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A group of protestors meets weekly on Tuesdays outside of Congressman Darrell Issa’s office. Photo by Christina Macone-Greene
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Protesters call for freedom of speech at Vista City Hall

VISTA — A crowd of peaceful demonstrators at the Vista Civic Center grew in numbers netting the attention of after-work commuters before a June 13 City Council meeting. A concerned group of citizens, who have protested at Congressman Darrell Issa’s office for one hour every Tuesday morning since President Donald Trump’s inauguration in January, voiced concerns that their “freedom of speech” may be impacted due to a permit issued by the city of Vista.

While worries mounted over the threat of not being granted a new permit at the end of June, protestors wanted current restrictions lifted on a new permit if received. The current limitations included the use of amplified voice devices such as megaphones, not impeding sidewalk traffic and being responsible for law enforcement costs if mobilized.

Longtime resident Nanci Oechsle was one of the demonstrators on June 13.

“This particular rally is about rallies that have been going on in front of Darrell Issa’s office every week,” Oechsle said. “The person who originally started it has been getting a permit which she doesn’t have to do.”

According to the letter issued on June 1 by the ACLU to the city of Vista, the organizer of the weekly protest is Ellen Montanari and the letter questions the city’s permit conditions.

“The last time that Ellen applied for a permit, the city keeps putting all these other constraints on it and kind of threatening us that we are going to be personally liable for the sheriff if they come out here,” Oechsle said.

For the last few weeks, the presence of law enforcement has been visible at the Issa headquarters. Oechsle wants to know why they are there since she and her fellow demonstrators have been peaceful.

“We’re not doing anything,” she said. “They (law enforcement) have moved us across the street where it’s hot as it can be, even on a cool day. The ACLU came to observe what was going on when the permits started getting increasingly more difficult to get. They (the city) are trying to squelch our freedom of speech.”

During the City Council meeting, Vista City Attorney Darold Pieper addressed the protestor-free speech situation noting that he knew there were many demonstrators seated in the council chambers.

“Apparently, for some reason, there is a rumor that the city will not reissue a permit,” he said.

Pieper dispelled the myth by stating that this was not the case.

“A permit will be reissued,” said Pieper, noting the letter received by ACLU attorney David Loy. “So, I just wanted to make that clear moving forward.”

Many audience members applauded.

One by one, a group of the weekly protestors spoke during the oral communications portion of the City Council meeting. Sue Alderson wanted to know if the new permit would be without First Amendment violations.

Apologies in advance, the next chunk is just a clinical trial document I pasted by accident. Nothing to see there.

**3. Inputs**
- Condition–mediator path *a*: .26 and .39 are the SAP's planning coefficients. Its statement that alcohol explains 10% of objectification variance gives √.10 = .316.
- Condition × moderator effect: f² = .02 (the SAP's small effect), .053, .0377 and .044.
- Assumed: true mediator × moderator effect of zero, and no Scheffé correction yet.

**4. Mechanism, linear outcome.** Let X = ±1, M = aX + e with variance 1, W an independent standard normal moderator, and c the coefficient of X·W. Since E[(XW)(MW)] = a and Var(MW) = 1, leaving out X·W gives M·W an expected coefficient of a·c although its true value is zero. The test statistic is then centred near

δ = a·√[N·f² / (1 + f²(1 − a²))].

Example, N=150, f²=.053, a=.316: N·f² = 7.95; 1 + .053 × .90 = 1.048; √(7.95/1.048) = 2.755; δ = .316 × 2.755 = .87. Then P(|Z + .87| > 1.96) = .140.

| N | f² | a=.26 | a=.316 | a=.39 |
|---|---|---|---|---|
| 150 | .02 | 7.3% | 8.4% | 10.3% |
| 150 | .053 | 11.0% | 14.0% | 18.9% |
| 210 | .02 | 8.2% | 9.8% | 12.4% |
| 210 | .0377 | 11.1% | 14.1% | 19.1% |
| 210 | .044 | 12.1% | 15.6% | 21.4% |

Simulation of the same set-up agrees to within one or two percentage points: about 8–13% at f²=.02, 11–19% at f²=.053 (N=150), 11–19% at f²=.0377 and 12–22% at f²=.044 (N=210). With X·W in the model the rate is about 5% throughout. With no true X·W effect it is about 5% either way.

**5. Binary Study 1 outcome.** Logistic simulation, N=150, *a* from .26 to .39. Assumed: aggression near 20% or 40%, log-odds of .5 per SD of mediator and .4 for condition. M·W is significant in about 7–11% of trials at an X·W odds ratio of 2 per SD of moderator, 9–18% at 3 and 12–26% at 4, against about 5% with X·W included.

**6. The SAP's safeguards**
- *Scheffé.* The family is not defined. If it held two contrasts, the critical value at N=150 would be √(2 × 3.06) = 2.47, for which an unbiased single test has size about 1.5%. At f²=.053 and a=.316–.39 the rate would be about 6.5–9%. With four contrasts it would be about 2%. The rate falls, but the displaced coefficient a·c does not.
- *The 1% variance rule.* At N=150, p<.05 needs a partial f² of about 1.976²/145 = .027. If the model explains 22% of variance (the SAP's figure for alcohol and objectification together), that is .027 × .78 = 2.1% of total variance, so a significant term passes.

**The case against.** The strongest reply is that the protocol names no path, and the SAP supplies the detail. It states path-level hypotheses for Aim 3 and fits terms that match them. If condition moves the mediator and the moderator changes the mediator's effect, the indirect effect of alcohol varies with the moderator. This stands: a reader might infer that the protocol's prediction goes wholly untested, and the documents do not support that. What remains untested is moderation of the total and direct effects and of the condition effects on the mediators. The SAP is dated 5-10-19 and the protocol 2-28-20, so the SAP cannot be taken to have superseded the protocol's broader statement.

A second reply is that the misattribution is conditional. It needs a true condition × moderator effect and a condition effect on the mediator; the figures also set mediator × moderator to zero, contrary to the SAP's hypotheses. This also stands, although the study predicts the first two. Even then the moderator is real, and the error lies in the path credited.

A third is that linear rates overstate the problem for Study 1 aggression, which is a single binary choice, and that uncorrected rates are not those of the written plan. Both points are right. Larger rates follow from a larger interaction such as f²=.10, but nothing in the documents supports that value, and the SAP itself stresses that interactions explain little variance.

“Our protest outside of Darrell Issa’s office has prompted the city to place unconstitutional limits on protestors,” she said.

The first she noted was moving the demonstrators across the street, and the other, their use of a public-address system.

“If these sanctions are indeed sanctioned by the City Council, then this is a violation of each member’s Constitutional rights and it’s actually abhorrent. No one in the Vista community should stand by and watch our freedom of speech and right to assembly be restricted by elected city council,” she said.

Deputy Mayor John Franklin, who works near the Issa Headquarters, said he was very familiar with the Tuesday morning demonstrations and had witnessed about 90 percent of them. Franklin said he thought that the city attorney had done a good job balancing the competing rights.

Franklin pointed out how the demonstrators conducted themselves primarily peacefully and within their rights, which he wholeheartedly supported. However, Franklin said he was concerned about safety issues.

“The reality is, there are some very real safety concerns that the city has a compelling interest in protecting people, not only motorists but individuals who are standing in the roadway,” he said. “I could go on and on about this issue, but it is, in my opinion, extremely important to make the point that there are other rights that are to be considered.”

While Franklin supported the protestors and the protection for everybody, he said that he didn’t want the City Council to be misled or confused about how there were real public interests to protect the rights and those of public safety.

Councilman Joe Green thanked the demonstrators for being at the City Council meeting.

“It’s fantastic that you guys are here telling us about things like this,” he said, noting that he was going to be talking with city staff about this issue. “We obviously do not want to violate any First Amendment rights, so I want to make sure that we’re not just taking city money and fighting things that we shouldn’t be fighting and making sure that you guys get to do what you want without disturbing the peace.”



1 comment

Jack July 5, 2017 at 7:57 am

Amplified sound requires a permit for any event regardless of political stance I believe..unless a cabaret license is I wrong?

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